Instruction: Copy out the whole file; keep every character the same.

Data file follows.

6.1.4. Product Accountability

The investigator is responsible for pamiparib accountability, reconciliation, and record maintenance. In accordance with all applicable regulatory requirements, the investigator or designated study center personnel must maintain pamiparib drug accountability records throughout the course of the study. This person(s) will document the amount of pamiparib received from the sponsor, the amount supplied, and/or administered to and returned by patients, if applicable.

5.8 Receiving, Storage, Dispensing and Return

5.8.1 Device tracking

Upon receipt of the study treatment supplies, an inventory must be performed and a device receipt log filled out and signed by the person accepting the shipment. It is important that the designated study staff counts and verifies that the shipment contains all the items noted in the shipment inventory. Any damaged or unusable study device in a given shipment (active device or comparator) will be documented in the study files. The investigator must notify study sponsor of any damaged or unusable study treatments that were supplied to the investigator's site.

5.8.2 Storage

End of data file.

6.1.4. Product Accountability

The investigator is responsible for pamiparib accountability, reconciliation, and record maintenance. In accordance with all applicable regulatory requirements, the investigator or designated study center personnel must maintain pamiparib drug accountability records throughout the course of the study. This person(s) will document the amount of pamiparib received from the sponsor, the amount supplied, and/or administered to and returned by patients, if applicable.

5.8 Receiving, Storage, Dispensing and Return

5.8.1 Device tracking

Upon receipt of the study treatment supplies, an inventory must be performed and a device receipt log filled out and signed by the person accepting the shipment. It is important that the designated study staff counts and verifies that the shipment contains all the items noted in the shipment inventory. Any damaged or unusable study device in a given shipment (active device or comparator) will be documented in the study files. The investigator must notify study sponsor of any damaged or unusable study treatments that were supplied to the investigator's site.

5.8.2 Storage